Cuccinelli conceded during his Fox interview that he lacks “an actual case of it on film” — meaning a case that involves victims instead of actors pretending to run a sex-slave business.
“But what you do have is clearly an open willingness of several organizations, meaning subsidiaries of Planned Parenthood nationally in the same category, sex trafficking of minors, and an open willingness to participate in this,” Cuccinelli said.
Breen said authorities don’t need an actual case involved to pursue legal action against Planned Parenthood. Prosecutors routinely use actor-only sting operations as a basis for charging suspects in connection with the intent to participate in sexual abuse of children.
On Dateline NBC’s “To Catch a Predator,” young-adult actors contact suspected pedophiles and pretend to be teenagers willing to have sex. After a suspect exhibits an ample willingness to have sex with a child, police throw him to the ground and haul him away in handcuffs.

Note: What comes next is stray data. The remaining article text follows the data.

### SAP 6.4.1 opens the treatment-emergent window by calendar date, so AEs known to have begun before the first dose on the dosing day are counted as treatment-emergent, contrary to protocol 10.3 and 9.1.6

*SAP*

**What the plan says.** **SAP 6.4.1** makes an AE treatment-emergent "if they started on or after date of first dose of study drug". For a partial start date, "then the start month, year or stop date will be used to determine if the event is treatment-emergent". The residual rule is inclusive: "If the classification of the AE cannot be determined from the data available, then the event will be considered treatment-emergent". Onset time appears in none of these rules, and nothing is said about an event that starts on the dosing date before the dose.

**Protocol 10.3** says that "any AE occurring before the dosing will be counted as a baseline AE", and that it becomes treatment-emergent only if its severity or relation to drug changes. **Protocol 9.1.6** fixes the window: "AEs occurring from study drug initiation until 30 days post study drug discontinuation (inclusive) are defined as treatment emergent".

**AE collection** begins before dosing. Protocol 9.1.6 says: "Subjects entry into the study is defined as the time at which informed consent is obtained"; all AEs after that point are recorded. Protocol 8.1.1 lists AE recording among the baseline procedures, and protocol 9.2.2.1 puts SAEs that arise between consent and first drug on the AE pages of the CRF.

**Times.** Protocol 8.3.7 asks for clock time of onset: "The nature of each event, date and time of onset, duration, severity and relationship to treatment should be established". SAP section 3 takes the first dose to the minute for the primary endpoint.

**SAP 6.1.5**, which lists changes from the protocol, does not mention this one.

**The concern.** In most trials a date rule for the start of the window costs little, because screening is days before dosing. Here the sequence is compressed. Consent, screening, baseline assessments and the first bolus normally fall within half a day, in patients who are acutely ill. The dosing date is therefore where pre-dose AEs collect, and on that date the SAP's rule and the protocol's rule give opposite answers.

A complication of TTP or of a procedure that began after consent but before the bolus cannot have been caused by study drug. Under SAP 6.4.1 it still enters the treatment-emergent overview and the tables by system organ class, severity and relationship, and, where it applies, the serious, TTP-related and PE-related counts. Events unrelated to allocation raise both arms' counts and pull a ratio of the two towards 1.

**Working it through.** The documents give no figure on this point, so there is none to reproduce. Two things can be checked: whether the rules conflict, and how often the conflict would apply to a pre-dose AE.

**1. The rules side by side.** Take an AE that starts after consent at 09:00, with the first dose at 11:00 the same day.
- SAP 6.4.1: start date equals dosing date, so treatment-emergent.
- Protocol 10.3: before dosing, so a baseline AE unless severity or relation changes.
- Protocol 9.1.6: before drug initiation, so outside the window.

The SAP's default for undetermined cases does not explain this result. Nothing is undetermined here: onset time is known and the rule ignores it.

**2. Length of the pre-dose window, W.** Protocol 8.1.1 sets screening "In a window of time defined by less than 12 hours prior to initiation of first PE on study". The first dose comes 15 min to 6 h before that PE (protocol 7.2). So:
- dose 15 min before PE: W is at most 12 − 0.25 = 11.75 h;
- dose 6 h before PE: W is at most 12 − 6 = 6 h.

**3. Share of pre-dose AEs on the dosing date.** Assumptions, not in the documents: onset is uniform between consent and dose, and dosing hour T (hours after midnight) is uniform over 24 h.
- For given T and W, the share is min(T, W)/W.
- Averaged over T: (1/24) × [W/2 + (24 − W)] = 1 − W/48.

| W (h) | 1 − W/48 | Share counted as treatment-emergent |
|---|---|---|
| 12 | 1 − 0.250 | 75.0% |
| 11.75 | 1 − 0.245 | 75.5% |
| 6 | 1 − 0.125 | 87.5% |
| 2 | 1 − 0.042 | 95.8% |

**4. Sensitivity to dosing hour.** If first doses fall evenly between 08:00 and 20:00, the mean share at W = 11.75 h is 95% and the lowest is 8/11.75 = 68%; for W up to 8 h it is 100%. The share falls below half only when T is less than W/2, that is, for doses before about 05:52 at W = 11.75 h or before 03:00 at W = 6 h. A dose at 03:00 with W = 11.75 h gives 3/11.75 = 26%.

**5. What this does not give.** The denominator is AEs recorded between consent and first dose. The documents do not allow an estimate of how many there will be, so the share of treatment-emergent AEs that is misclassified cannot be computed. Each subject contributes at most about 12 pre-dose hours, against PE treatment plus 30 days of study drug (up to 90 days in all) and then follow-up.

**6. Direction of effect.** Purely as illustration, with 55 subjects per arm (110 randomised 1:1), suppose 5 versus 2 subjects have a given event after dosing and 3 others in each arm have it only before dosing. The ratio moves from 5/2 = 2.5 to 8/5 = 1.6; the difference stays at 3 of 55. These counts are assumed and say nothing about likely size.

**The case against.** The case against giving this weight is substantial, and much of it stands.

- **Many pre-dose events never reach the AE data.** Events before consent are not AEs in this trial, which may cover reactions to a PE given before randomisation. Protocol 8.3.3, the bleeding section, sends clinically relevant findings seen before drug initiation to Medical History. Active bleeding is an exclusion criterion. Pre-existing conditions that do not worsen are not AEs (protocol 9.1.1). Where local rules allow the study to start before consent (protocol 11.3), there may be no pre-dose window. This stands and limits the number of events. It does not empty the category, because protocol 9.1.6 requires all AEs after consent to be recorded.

“Thanks to mainstream programs like 60 Minutes and Dateline NBC, undercover journalism has exposed some of the most repugnant wrongdoings that have afflicted our society,” Breen said.
Sackin, of Planned Parenthood of New York, said those associated with Live Action Films are “anti-choice activists” and not undercover journalists. The Supreme Court, however, makes no legal distinction between large, traditional media organizations and the nontraditional journalist, often referred to as “the lone pamphleteer.”
Wayne Laugesen writes from Colorado Springs, Colorado.